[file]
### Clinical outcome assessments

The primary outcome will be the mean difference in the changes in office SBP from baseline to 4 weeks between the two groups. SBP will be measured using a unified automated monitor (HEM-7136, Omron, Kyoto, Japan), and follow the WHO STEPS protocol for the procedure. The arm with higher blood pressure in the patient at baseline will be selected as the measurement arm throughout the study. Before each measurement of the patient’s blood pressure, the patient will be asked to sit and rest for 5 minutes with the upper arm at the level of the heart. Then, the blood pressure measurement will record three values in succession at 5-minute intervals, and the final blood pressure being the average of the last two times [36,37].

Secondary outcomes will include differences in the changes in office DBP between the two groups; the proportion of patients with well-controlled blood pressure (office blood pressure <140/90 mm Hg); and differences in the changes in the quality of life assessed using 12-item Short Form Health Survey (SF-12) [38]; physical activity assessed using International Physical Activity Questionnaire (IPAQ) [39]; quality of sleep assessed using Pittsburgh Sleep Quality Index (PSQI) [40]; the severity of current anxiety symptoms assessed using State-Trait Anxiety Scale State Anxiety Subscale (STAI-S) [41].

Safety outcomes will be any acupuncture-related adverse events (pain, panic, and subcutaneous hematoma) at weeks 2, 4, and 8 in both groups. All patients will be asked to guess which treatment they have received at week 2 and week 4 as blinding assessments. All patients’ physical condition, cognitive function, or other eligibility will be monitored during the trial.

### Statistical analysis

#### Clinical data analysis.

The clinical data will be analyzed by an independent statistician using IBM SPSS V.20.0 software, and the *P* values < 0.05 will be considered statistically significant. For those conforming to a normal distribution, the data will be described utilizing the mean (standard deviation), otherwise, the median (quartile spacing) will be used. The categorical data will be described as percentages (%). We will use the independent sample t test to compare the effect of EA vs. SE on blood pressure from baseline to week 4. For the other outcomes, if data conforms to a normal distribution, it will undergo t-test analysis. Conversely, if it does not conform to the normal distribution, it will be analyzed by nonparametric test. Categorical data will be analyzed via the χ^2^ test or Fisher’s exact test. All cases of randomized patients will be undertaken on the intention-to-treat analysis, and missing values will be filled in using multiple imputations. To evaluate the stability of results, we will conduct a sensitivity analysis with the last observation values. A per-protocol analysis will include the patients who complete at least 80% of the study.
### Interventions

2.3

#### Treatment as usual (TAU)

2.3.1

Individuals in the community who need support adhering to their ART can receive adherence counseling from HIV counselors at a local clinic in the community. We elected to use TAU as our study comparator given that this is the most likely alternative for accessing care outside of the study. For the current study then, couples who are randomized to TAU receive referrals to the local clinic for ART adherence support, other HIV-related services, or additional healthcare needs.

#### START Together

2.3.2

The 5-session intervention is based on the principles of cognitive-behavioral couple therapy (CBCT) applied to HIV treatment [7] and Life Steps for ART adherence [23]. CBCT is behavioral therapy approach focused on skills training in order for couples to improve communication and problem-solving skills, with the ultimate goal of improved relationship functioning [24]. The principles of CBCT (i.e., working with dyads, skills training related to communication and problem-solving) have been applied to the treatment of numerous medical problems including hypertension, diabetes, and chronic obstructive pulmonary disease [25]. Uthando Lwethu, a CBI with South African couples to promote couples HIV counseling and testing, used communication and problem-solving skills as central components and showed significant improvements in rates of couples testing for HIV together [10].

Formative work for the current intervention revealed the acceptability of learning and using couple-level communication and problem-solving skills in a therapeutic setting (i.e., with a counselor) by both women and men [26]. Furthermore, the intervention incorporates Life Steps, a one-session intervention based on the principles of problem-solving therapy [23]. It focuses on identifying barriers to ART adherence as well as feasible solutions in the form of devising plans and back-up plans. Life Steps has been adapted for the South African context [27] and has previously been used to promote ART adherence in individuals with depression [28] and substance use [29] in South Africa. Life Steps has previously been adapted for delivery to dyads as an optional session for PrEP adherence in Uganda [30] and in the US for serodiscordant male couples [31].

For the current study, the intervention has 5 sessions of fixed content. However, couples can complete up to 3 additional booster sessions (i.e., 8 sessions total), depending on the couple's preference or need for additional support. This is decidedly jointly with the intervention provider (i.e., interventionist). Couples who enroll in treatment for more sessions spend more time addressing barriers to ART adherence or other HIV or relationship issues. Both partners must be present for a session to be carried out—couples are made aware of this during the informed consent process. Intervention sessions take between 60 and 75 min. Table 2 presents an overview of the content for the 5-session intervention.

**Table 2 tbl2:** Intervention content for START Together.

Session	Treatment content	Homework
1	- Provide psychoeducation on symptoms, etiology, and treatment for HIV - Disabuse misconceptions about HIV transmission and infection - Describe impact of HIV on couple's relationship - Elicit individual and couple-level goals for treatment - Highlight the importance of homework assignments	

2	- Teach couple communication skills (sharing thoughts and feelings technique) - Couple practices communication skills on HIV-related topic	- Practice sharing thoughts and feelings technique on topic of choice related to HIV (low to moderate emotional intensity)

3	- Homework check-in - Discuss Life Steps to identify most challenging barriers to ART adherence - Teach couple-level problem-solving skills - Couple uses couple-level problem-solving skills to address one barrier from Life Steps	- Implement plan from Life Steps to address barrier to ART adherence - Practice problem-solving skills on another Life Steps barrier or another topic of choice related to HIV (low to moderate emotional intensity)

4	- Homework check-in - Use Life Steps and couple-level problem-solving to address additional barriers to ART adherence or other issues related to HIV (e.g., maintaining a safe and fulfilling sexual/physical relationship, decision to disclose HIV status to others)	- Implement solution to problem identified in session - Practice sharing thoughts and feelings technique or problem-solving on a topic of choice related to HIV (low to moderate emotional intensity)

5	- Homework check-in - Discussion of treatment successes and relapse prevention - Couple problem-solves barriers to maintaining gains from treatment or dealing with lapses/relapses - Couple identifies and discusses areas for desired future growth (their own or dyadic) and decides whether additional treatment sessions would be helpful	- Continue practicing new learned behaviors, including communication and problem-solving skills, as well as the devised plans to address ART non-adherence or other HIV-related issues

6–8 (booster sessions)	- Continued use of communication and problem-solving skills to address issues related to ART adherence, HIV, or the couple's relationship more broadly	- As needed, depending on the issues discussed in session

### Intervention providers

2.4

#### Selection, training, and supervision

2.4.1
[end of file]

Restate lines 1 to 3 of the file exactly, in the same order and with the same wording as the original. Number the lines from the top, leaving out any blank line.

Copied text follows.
### Clinical outcome assessments

The primary outcome will be the mean difference in the changes in office SBP from baseline to 4 weeks between the two groups. SBP will be measured using a unified automated monitor (HEM-7136, Omron, Kyoto, Japan), and follow the WHO STEPS protocol for the procedure. The arm with higher blood pressure in the patient at baseline will be selected as the measurement arm throughout the study. Before each measurement of the patient’s blood pressure, the patient will be asked to sit and rest for 5 minutes with the upper arm at the level of the heart. Then, the blood pressure measurement will record three values in succession at 5-minute intervals, and the final blood pressure being the average of the last two times [36,37].

Secondary outcomes will include differences in the changes in office DBP between the two groups; the proportion of patients with well-controlled blood pressure (office blood pressure <140/90 mm Hg); and differences in the changes in the quality of life assessed using 12-item Short Form Health Survey (SF-12) [38]; physical activity assessed using International Physical Activity Questionnaire (IPAQ) [39]; quality of sleep assessed using Pittsburgh Sleep Quality Index (PSQI) [40]; the severity of current anxiety symptoms assessed using State-Trait Anxiety Scale State Anxiety Subscale (STAI-S) [41].